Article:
Americans For Prosperity's Eric Novack Repeats Health Care Falsehoods In Washington Post Letter
In a letter to the editor in the July 10, 2009 edition of the Washington Post, Americans for Prosperity's Eric Novack propagated common conservative falsehoods regarding comparative effectiveness research.
AFP's Eric Novack Falsely Implied Government Panel Would Review Medical Procedures
Novack: "Last Thanksgiving, I had the honor of taking care of a 94-year-old woman who fell and broke her hip... If her surgery had to have been approved by a government panel, how many bureaucrats do you think would have supported spending the money on a 94-year-old with medical issues?" [Novack Letter to the Editor, Washington Post, 7/10/09]
Comparative Effectiveness Research council will simply evaluate treatments, NOT "approve" or "recommend" clinical treatments.
Council "Will Not Recommend Clinical Guidelines." The published guidelines for the Council are very clear about the decisions its members will make: The Federal Coordinating Council For Comparative Effectiveness Research "will not recommend clinical guidelines for payment, coverage or treatment." [HHS.gov, 3/19/09, emphasis added]
Comparing The Effectiveness Of Medical Treatments
Novack: "Government-led comparative effectiveness research is about control and cost-cutting when it comes to our health -- not about improving it." [Novack Letter to the Editor, Washington Post, 7/10/09]
Comparative Effectiveness Research Is Simply The Comparison Of Medical Treatments. According to the Washington Post's Business Columnist, Steven Pearlstein, "comparative effectiveness research" refers to "research done by doctors and statisticians who troll through large number of patient records to determine, for any particular disease, which treatments work best." [Washington Post, 2/13/09]
CER Supplements Physicians' Knowledge To Ensure The Best Treatment Is Provided To The Patient. David Dale, MD of the American College of Physicians testified in a House Ways and Means Committee hearing: "The availability of valid, comparative effectiveness data supplemented by the physician's clinical experience and professional knowledge, helps ensure that an effective treatment choice is made-one that meets the unique needs and preferences of the patient." [American College Of Physicians' Statement for the Record, 6/12/07]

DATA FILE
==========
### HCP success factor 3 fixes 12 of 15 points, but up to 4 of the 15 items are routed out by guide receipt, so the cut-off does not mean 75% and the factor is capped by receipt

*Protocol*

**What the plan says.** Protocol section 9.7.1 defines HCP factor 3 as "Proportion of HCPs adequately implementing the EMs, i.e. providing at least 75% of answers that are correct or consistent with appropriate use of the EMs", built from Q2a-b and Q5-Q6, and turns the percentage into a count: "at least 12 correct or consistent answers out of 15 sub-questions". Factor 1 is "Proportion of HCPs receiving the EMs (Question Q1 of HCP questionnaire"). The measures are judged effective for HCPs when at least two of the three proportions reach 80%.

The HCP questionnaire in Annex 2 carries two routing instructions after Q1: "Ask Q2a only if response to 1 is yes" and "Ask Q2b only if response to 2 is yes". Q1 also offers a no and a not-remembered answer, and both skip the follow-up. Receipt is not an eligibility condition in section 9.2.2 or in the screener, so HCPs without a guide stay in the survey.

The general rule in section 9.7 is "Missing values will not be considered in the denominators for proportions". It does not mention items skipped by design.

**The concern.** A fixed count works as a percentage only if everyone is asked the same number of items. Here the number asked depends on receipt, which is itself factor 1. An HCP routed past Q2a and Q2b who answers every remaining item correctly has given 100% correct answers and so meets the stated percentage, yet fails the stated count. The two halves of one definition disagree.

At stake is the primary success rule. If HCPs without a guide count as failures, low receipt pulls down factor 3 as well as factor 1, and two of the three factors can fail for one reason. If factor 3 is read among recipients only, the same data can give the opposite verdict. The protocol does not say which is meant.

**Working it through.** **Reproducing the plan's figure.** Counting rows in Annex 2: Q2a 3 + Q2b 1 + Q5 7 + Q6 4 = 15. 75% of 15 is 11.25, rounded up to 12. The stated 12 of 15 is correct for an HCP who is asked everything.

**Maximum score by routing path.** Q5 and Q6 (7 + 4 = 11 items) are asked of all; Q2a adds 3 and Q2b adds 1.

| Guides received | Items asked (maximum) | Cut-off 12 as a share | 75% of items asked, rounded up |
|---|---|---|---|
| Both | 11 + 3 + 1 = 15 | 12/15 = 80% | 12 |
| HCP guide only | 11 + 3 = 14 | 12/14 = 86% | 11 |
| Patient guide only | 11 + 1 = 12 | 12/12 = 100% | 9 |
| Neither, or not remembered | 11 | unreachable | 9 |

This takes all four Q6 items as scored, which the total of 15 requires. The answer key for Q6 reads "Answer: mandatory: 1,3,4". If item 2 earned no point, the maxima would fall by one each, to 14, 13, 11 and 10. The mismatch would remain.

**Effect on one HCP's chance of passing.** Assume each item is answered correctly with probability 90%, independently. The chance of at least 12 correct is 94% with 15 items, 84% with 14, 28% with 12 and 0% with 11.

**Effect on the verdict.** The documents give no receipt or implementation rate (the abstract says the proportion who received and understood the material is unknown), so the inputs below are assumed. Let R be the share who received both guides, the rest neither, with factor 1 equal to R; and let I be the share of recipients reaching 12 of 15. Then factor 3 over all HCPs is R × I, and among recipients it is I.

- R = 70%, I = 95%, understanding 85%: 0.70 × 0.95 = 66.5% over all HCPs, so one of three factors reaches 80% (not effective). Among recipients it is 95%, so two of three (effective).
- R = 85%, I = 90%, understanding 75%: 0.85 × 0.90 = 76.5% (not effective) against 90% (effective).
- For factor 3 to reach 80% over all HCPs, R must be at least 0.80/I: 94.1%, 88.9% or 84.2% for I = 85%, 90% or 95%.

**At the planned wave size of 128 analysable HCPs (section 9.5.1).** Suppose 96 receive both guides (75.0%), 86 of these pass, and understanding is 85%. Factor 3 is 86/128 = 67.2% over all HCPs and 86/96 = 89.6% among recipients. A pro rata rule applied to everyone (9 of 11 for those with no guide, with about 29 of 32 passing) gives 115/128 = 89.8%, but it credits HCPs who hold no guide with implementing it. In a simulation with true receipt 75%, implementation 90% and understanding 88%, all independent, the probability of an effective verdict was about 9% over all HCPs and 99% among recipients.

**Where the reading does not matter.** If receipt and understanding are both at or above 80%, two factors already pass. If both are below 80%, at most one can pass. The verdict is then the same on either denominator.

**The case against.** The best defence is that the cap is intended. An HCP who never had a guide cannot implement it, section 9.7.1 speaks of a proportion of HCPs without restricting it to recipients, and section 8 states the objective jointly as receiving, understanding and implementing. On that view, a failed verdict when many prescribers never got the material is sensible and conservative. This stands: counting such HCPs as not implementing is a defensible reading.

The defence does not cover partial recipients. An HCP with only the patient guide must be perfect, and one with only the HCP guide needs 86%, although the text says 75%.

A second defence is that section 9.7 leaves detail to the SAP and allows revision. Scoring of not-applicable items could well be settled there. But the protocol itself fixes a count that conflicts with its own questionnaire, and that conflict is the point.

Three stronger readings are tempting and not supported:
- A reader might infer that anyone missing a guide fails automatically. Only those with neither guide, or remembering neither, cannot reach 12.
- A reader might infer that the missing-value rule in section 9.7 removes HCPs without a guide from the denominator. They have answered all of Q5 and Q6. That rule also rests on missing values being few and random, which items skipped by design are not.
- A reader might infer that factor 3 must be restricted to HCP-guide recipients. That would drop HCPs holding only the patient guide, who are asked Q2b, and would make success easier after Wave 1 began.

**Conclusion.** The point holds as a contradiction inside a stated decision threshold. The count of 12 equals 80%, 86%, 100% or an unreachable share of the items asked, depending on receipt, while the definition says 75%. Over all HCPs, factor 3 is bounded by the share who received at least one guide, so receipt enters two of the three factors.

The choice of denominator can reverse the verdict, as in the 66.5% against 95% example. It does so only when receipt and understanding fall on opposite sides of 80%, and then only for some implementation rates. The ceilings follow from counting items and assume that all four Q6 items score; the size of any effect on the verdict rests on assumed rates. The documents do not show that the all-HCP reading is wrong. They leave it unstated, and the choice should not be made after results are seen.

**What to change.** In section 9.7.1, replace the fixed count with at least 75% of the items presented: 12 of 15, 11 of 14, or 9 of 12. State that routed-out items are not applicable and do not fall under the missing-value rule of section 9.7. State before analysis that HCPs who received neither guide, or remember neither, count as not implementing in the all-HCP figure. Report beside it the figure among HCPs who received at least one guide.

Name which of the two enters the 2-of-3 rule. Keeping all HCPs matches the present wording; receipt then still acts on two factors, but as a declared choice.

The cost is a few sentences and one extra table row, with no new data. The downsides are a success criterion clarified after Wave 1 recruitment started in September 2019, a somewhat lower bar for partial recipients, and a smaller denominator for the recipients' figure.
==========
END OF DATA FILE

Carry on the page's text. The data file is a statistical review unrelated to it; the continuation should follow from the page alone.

Funding Comparative Effectiveness Research Is NOT A New Practice
NIH Had A Budget Of $335 Million For Comparative Effectiveness Research Last Year. According to Steven Pearlstein of the Washington Post, "there's nothing particularly new about comparative effectiveness research -- the National Institutes of Health, along with the Agency for Healthcare Research and Quality, have been doing it for years, with a budget last year of about $335 million." [Washington Post, 2/13/09]
Research Must Be Conducted By An Impartial Third-Party, Like The Government
Conducting Research Trials Is Not Always Financially Beneficial For Private Companies. According to a December 2007 report released by the Congressional Budget Office titled Research on the Comparative Effectiveness of Medical Treatments: "For drug manufacturers, the costs of conducting additional trials to demonstrate safety and efficacy for a broader set of patients or conditions may outweigh the benefits from the increased sales that would result; in particular, the potential gains from finding a favorable result for a different population would have to be weighed against the risk that safety and efficacy could not be demonstrated conclusively." [CBO.gov, 12/07]
Private Companies Only Compare Drugs When Seeking "To Make A Claim Of Superiority." According to a December 2007 report released by the Congressional Budget Office titled Research on the Comparative Effectiveness of Medical Treatments: "Clinical trials of new drugs must compare them to alternative medications only when the manufacturer wants to make a claim of superiority in its FDA-approved marketing materials or when giving trial participants a placebo would be unethical (for example, in the case of a study of AIDS drugs)." [CBO.gov, 12/07, parenthesis original]
"Comparative Trials Can Be Risky For Manufacturers To Conduct." According to a December 2007 report released by the Congressional Budget Office titled Research on the Comparative Effectiveness of Medical Treatments: "A trial of two statin drugs, which was sponsored by the maker of one of those drugs, found that its competitor's product was more effective both at lowering cholesterol levels and at reducing the risk of mortality - illustrating the point that comparative trials can be risky for manufacturers to conduct." [CBO.gov, 12/07, parenthesis original]